AI is no Knight in Shining Armor fighting to save Humanity

Last week during Mark Zuckerberg’s congressional hearing we heard Artificial Intelligence (AI) mentioned time and time again as the one size fits all solution to Facebook’s problems of hate speech, harassment, fake news… Sadly though, many agree with me that we are a long way away from AI to be able to eradicate all that is bad on the internet.

Abusive language and behavior are very hard to detect, monitor, and predict. As Zuckerberg himself pointed out, there are so many different factors that play into making this particular job hard: language, culture, context, all play a role in helping us determine if what we hear, read or see is to be deemed offensive or not.

The problem that we have today with most platforms, not just Facebook, is that humans are determining what is offensive. They might be using a set of parameters to do so, but they ultimately use their judgment. Hence consistency is an issue. Employing humans also makes it much harder to scale. Zuckerberg’s 20,000 people number sure is impressive, but when you think about the content that 2 billion active users can post in an hour, you can see how futile even that effort seems.

I don’t want to get into a discussion of how Zuckerberg might have used the promise of AI as a red herring to get some pressure off his back. But I do want to look at why, while AI can solve scalability, its consistency and accuracy in detecting hate speech in the first place is highly questionable today.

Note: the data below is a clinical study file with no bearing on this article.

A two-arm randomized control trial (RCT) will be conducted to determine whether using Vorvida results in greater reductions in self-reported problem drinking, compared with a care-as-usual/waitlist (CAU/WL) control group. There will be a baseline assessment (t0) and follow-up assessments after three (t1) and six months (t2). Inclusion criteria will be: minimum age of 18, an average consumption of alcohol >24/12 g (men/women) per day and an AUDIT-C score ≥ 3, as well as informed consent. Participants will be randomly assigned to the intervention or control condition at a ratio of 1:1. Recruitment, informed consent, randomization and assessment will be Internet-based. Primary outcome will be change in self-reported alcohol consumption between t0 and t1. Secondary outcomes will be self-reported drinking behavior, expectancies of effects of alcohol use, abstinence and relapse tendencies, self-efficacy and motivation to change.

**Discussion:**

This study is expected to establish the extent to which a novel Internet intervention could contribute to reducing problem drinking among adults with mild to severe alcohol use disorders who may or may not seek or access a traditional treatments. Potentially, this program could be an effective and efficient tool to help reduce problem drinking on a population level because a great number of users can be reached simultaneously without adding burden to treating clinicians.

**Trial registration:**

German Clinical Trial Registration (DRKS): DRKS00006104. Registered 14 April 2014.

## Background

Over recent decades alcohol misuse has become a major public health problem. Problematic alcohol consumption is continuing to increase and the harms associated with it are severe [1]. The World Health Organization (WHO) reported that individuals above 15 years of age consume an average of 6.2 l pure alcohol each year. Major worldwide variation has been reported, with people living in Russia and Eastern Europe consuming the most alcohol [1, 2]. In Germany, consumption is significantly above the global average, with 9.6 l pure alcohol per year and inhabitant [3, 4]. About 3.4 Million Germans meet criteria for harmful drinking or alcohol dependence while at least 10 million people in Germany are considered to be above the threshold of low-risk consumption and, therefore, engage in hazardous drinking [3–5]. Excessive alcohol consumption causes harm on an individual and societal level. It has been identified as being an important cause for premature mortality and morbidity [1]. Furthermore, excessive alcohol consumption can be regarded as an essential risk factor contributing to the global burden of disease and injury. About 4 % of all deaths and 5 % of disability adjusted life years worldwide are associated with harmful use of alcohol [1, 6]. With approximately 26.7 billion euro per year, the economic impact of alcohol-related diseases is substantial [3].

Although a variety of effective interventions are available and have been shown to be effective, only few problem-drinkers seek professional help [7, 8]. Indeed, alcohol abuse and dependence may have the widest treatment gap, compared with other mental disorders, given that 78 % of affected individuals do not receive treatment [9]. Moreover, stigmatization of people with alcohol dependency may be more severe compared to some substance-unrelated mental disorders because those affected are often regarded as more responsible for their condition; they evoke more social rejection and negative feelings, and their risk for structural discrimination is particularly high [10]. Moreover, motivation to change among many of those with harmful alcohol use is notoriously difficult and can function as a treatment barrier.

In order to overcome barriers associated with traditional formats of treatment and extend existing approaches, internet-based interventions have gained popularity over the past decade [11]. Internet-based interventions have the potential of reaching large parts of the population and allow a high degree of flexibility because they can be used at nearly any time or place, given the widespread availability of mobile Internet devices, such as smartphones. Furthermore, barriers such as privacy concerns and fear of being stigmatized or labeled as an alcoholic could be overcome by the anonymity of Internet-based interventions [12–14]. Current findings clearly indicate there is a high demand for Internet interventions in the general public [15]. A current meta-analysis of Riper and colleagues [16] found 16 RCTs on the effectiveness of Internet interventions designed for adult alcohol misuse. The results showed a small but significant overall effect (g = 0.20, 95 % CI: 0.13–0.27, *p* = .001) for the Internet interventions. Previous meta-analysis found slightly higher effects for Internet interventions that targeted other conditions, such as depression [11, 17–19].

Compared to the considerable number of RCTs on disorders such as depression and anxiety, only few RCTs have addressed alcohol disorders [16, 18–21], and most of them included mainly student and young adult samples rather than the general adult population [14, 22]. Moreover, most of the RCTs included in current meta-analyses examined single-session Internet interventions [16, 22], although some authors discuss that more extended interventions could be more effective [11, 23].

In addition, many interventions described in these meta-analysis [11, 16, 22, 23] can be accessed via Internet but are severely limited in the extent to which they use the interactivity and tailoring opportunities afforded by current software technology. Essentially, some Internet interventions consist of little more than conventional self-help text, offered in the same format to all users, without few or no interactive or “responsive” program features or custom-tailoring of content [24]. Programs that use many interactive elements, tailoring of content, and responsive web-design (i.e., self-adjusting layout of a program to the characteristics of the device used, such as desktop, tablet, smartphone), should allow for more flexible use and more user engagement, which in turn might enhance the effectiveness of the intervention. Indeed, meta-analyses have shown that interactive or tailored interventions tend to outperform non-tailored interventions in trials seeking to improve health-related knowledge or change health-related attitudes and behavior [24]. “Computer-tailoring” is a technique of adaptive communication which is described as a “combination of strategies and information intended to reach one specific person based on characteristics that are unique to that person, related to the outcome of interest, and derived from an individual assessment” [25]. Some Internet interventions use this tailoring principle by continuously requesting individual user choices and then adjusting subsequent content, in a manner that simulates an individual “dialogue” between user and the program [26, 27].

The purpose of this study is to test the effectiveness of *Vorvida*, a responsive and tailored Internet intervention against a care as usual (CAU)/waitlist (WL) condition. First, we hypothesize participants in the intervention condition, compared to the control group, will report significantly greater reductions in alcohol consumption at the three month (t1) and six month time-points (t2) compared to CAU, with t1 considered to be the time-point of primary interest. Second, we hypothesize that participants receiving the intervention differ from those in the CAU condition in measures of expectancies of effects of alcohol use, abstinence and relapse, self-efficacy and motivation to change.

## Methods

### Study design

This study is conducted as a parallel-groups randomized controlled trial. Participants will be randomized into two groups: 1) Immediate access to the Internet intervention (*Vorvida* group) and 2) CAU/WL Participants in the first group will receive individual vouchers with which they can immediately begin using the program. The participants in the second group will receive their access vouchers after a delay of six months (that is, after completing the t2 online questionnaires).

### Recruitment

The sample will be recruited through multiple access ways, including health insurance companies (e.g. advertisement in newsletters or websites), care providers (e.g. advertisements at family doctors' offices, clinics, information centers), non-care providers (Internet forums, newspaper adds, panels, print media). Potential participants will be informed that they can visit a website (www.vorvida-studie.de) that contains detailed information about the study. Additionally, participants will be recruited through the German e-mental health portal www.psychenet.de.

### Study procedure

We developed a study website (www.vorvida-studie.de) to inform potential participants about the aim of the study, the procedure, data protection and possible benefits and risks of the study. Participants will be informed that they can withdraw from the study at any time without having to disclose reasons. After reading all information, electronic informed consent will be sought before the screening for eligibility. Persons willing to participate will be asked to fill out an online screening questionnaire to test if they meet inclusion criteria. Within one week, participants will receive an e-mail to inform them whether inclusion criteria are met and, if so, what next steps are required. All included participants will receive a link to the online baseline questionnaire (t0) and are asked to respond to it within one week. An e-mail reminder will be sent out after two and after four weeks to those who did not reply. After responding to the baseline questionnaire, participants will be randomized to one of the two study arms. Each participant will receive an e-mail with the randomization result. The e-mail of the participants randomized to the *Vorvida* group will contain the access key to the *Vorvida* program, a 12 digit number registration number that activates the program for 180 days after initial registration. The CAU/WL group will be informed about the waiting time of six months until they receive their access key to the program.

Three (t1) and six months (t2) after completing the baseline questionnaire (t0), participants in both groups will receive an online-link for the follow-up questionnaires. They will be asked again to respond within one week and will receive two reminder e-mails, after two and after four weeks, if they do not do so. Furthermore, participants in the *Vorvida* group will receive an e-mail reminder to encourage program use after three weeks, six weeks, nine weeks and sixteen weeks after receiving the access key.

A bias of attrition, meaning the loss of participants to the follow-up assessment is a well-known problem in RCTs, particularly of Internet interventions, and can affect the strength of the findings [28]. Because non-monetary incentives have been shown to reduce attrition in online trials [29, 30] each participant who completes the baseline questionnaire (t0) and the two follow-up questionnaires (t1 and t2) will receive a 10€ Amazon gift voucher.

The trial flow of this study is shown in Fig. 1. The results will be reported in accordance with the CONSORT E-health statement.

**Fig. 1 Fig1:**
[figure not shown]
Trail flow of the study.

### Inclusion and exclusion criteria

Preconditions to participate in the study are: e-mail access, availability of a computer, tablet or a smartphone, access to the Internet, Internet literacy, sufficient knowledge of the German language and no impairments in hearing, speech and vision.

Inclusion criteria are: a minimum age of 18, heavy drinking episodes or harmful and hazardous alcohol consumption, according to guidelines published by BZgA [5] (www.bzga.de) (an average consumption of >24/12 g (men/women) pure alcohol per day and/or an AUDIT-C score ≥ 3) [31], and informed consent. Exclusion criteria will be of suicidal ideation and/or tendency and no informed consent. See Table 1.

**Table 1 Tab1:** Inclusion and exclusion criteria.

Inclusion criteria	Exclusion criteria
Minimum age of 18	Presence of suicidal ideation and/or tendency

The “feed It Enough Data” Argument

Before we can talk about AI and its potential benefits we need to talk about Machine Learning (ML). For machines to be able to reason like a human, or hopefully better, they need to be able to learn. We teach the machines by using algorithms that discover patterns and generate insights from a massive amount of data they are exposed to so that they can make decisions on their own in the future. If we input enough pictures and descriptions of dogs and hand-code the software with what could look like a dog or be described as a dog, the machine will eventually be able to establish and recognize the next engineered “doodle” as a dog.

So one would think that if you feed a machine enough swear words, racial, religious or sexual slurs, it would be able to, not only detect, but also predict toxic content going forward. The problem is that there is a lot of hate speech out there that uses very polite words as there is harmless content that is loaded with swear words. Innocuous words such as “animals” or “parasites” can be charged with hate when directed to a specific group,of people. Users engaging in hate speech might also misspell words or use symbols instead of letters all aimed at preventing keywords-based filters to catch them.

Furthermore, training the machine is still a process that involves humans and consistency on what is offensive is hard to achieve. According to a study published by Kwok and Wang in 2013, there is a mere 33% agreement between coders from different races, when tasked to identify racist tweets.